Of course, funding education is another challenge. To improve quality of education, having the right learning environment is a necessary criterion. This means finally closing the gap in the number of classrooms needed, and hiring the right number of qualified teachers. Unfortunately, while education continues to have the lion share in our national budget, there have been disturbing cuts in the allocation for basic and higher education. If we were to improve the quality of learning in our schools, there is a need to shift more intently towards an asset-based approach in funding education services, where spending may be better thought as investing in our country’s human resource. Thus, providing the equipment, laboratories and infrastructure needed in our schools must be of paramount importance.

If education means investing in our country’s human resource, then it is necessary to ensure a seamless alignment of our education policy—especially in terms of curriculum content and delivery structure. The time has come for our education policymakers to review our existing trifocalization approach of dispersing the government’s education bureaucracy into separate agencies for basic education, higher education and technical education. This will allow closer coordination between the three learning streams, and enable a more effective transition from lower to higher levels of learning.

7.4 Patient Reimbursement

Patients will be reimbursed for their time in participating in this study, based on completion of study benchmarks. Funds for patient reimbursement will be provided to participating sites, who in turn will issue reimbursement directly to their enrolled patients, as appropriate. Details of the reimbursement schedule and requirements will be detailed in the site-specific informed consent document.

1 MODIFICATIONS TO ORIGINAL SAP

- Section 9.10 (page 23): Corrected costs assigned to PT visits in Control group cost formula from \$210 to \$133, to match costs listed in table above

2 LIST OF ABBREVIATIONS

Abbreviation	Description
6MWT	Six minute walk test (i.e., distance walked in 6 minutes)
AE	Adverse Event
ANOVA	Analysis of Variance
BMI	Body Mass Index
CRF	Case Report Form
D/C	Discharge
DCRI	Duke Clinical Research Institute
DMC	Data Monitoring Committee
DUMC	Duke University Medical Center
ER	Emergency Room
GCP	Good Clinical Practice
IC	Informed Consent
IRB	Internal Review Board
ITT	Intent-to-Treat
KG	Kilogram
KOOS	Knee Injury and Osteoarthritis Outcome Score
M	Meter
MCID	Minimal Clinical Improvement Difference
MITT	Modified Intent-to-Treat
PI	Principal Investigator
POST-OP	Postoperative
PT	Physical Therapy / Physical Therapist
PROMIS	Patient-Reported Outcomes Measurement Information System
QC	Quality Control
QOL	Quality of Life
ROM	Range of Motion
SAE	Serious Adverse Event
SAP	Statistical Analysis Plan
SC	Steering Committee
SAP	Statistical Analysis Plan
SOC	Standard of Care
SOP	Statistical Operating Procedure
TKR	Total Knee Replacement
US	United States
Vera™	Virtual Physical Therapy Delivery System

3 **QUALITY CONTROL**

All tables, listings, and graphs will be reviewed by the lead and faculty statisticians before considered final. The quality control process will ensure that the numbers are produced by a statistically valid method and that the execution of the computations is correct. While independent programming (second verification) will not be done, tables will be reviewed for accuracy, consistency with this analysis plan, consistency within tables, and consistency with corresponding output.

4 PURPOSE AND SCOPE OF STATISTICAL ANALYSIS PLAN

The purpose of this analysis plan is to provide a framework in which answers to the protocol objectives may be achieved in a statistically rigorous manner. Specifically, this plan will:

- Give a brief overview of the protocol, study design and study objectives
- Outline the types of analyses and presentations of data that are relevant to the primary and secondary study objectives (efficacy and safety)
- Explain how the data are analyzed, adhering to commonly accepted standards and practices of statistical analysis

It also means strengthening public-private partnership in education and affirming the role that private schools play not only in the delivery of education services, but in ensuring the diversity of learning strategies and strengths.

Finally, teacher training is the single most important factor in the educational system. Investments towards this end are absolutely necessary. This requires an updating of our teaching training curricula especially in the education courses offered in our colleges and universities. Better trained teachers are indispensable in improving the quality of learning in our schools. Especially with the emphasis on outcome-based learning in senior high school, there is a need to train more instructors who specialize on specific learning areas. More teachers must be hired to reduce the teaching load, and in order to encourage teachers to take further studies.

In like manner, in order to attract the best and the brightest to the teaching profession, it is important to ensure the well-being and welfare of teachers not only by increasing their salaries, but more importantly by providing them with an enriching professional experience. To this end, it might be necessary to review the Magna Carta for Teachers enacted in 1969.

There is a long list of what could have been better with our education system, and an even longer list of what needs to be done. But our hope is that with this wake up call, the appropriate attention and action will immediately be undertaken in order to respond to, as Secretary Briones puts it, “the biggest lingering challenge of basic education in the country—quality, particularly of our students’ learning outcomes.” After all, isn’t it not that the best way to address a crisis is to transform it into an opportunity to be better?